Microsoft is also building in a lot of recording and sharing features into the Xbox app for Windows 10, which will make recording and sharing games on the Xbox much easier. It should be expected that these features will be trickled into the Xbox, but the expectation is that these will be native for the Xbox experience on Windows 10. This is one of the few ways that the PC with Windows 10 could actually empower the Xbox further and improve Xbox sales. Microsoft may also use the Xbox marketplace to retake some of the ground they’ve lost in digital delivery of games on the PC platform. After all, they essentially ceded that market to Valve with their steam marketplace as well as EA with Origin. According to Valve, the Steam platform has over 3,400 games and 75 million active users, which is 50% bigger than Microsoft’s Xbox Live and only represents a fraction of the PC gaming market. Is PC streaming Microsoft’s trump card? At the most recent Windows 10 event in Redmond I attended, Microsoft talked quite a bit and demonstrated Xbox integration and streaming of Xbox games to the PC. This would mean that you could connect your Xbox controller to your tablet, laptop or desktop PC and play games that are on your Xbox One. At first, I thought that this sounded like a really big idea, like Nvidia’s GameStream with SHIELD. That is, until you really think about why people buy an Xbox and play on a TV. Most people buy an Xbox and play on a TV because of the large display (and simplicity), so there may not be many people that want to shrink that experience down to their 15” notebooks or 12” tablets. That is, unless the TV is occupied or unavailable. There is another potential downside with this usage model. Most Xbox games are made at resolutions that hover between 720P and 1080P, while most PC games are made for resolutions from 1080P and 4K. It would be very interesting to see Microsoft upscale the resolution on the PC from the Xbox game. They certainly have the performance to do it on a modern gaming PC. Now imagine bi-directional sharing from the PC to the Xbox…. This would enable Microsoft to fend off advances from their competitors, namely Valve with their SteamOS and completely take dominance of the living room. Not to mention, creating this sort of connection would make Windows 10 a stronger more connected platform and could even make more people buy Xboxes to go with their gaming PCs rather than going out to buy a PS4 or some Steambox. Net-net, Xbox game streaming to the PC is a valuable feature, much more valuable if the TV isn’t available, but Microsoft could do work to make it a better experience. A more PC friendly interface Lots of Microsoft’s users are still stuck on Windows 7 and many of those are PC gamers. Windows 8 and 8.1 simply weren’t friendly or familiar to many PC gamers and weren’t necessarily conducive to a productive PC gaming environment. Now that Windows 10 is going to look a lot more like Windows 7 but still bring a lot of the advances of a new OS, Microsoft stands to convert a lot of PC gamers to Windows 10. Building on that, the overall PC gaming experience simply lends itself more to the way that Windows 10 works rather than Windows 8.1 and will likely mean happier PC gamers that will in turn talk positively about Windows 10. Microsoft should not underestimate the power of the PC gamer and their opinions and if they really want to hit the ball out of the park they should enable PC to Xbox streaming. Wrapping up… Windows 10 stands to be the biggest release for PC gamers in a long time with improvements across the board. Windows 7 was a huge update for gamers with DirectX 11, but DirectX 12 stands to be far more important to the PC gaming industry. Windows 10 also stands to bring in a lot more gaming focus than any previous version of Windows with the Xbox integration and streaming. Clearly Microsoft wants to make Windows 10 a big update for all of their users and PC gamers don’t really seem to have been forgotten like in previous releases. Microsoft really stands to have a serious winner with Windows 10 for gamers and will very likely make a lot of PC gamers very happy.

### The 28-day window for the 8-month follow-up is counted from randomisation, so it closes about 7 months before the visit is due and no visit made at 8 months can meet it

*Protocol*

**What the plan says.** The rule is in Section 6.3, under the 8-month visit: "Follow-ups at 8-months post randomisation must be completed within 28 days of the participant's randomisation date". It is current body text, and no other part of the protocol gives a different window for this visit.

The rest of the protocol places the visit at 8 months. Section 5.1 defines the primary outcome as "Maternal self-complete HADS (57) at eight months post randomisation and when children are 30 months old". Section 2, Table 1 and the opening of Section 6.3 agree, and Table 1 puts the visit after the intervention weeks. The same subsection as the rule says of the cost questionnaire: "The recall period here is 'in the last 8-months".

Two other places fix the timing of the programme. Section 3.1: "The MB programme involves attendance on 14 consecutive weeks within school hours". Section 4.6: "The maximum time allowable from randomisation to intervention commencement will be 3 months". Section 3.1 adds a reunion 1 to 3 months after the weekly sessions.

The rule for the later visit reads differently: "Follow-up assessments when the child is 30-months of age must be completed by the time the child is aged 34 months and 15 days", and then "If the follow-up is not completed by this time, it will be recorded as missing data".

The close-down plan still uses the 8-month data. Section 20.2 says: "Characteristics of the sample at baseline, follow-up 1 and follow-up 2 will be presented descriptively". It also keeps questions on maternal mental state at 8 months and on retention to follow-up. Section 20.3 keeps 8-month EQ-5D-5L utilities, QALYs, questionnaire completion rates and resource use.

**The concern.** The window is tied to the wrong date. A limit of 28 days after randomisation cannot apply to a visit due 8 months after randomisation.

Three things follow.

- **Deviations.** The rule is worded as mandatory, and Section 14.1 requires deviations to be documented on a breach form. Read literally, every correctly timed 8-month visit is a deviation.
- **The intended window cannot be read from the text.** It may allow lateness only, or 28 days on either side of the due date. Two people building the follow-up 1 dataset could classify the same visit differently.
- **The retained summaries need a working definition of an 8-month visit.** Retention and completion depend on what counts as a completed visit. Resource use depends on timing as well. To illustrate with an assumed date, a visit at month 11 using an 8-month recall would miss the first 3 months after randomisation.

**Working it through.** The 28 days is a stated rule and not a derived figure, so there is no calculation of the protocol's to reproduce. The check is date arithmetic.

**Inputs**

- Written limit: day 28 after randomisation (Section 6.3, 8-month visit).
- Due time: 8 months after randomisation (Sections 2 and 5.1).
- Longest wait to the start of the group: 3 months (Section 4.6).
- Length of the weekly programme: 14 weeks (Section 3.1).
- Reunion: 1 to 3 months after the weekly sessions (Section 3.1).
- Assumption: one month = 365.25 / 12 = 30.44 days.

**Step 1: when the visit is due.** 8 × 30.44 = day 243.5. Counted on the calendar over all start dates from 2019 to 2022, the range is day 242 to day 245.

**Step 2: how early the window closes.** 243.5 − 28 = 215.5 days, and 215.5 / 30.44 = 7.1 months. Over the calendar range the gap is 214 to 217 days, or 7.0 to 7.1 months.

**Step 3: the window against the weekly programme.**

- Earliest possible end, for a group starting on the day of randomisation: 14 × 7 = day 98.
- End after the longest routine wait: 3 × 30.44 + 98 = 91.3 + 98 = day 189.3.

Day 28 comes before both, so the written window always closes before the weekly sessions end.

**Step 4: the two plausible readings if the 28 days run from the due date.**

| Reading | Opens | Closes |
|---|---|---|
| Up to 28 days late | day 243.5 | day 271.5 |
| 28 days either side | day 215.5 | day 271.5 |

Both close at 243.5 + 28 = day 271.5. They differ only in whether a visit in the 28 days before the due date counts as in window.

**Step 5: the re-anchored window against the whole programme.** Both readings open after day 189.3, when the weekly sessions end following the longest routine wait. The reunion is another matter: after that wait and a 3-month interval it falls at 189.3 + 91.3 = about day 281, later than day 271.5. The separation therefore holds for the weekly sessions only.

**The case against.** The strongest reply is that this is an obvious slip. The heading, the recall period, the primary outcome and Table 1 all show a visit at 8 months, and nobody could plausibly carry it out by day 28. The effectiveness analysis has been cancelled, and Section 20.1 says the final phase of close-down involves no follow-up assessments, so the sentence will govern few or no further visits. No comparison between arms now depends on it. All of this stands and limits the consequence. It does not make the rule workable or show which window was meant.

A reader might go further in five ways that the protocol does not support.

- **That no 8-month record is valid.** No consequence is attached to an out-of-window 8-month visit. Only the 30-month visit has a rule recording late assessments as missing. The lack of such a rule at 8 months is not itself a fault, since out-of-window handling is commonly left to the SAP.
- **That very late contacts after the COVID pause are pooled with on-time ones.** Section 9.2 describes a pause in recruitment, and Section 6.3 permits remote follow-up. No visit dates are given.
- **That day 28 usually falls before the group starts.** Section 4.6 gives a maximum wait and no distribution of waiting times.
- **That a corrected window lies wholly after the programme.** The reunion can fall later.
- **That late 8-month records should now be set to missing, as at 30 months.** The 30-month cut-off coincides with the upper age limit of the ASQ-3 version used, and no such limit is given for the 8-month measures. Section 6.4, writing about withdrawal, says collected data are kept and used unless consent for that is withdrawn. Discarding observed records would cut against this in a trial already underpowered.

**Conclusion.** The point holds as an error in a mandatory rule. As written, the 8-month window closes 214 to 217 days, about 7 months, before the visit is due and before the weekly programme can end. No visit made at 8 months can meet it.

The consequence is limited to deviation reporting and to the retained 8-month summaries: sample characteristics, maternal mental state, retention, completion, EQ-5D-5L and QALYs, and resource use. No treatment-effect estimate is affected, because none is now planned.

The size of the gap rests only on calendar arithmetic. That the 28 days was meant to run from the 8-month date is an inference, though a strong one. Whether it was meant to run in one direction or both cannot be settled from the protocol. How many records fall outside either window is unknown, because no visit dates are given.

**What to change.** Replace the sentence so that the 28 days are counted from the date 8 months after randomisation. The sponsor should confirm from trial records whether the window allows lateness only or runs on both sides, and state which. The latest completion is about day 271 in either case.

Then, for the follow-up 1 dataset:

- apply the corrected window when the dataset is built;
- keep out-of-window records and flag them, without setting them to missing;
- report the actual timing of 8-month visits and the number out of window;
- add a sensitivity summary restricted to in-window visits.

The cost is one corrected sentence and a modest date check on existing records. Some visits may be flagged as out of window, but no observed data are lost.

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Patrick founded the firm based on his real-world world technology experiences with the understanding of what he wasn’t getting from analysts and consultants. Ten years later, Patrick is ranked #1 among technology industry analysts in terms of “power” (ARInsights)  in “press citations” (Apollo Research). Moorhead is a contributor at Forbes and frequently appears on CNBC. He is a broad-based analyst covering a wide variety of topics including the cloud, enterprise SaaS, collaboration, client computing, and semiconductors. He has 30 years of experience including 15 years of executive experience at high tech companies (NCR, AT&T, Compaq, now HP, and AMD) leading strategy, product management, product marketing, and corporate marketing, including three industry board appointments.